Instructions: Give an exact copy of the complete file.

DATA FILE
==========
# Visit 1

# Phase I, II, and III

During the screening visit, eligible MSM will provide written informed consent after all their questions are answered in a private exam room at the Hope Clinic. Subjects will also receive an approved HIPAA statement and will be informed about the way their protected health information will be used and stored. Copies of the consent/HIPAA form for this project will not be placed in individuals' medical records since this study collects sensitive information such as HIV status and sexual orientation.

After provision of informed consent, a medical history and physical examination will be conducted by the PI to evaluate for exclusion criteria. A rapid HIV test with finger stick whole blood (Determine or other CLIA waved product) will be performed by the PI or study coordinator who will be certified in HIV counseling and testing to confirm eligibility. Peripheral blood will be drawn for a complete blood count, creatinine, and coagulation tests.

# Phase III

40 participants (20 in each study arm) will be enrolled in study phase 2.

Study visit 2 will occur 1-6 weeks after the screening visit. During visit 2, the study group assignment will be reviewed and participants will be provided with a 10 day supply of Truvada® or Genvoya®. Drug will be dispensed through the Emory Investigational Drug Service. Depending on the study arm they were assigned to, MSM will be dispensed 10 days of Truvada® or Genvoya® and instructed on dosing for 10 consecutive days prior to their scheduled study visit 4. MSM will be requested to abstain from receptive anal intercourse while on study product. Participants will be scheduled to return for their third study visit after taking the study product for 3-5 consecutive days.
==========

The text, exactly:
# Visit 1

# Phase I, II, and III

During the screening visit, eligible MSM will provide written informed consent after all their questions are answered in a private exam room at the Hope Clinic. Subjects will also receive an approved HIPAA statement and will be informed about the way their protected health information will be used and stored. Copies of the consent/HIPAA form for this project will not be placed in individuals' medical records since this study collects sensitive information such as HIV status and sexual orientation.

After provision of informed consent, a medical history and physical examination will be conducted by the PI to evaluate for exclusion criteria. A rapid HIV test with finger stick whole blood (Determine or other CLIA waved product) will be performed by the PI or study coordinator who will be certified in HIV counseling and testing to confirm eligibility. Peripheral blood will be drawn for a complete blood count, creatinine, and coagulation tests.

# Phase III

40 participants (20 in each study arm) will be enrolled in study phase 2.

Study visit 2 will occur 1-6 weeks after the screening visit. During visit 2, the study group assignment will be reviewed and participants will be provided with a 10 day supply of Truvada® or Genvoya®. Drug will be dispensed through the Emory Investigational Drug Service. Depending on the study arm they were assigned to, MSM will be dispensed 10 days of Truvada® or Genvoya® and instructed on dosing for 10 consecutive days prior to their scheduled study visit 4. MSM will be requested to abstain from receptive anal intercourse while on study product. Participants will be scheduled to return for their third study visit after taking the study product for 3-5 consecutive days.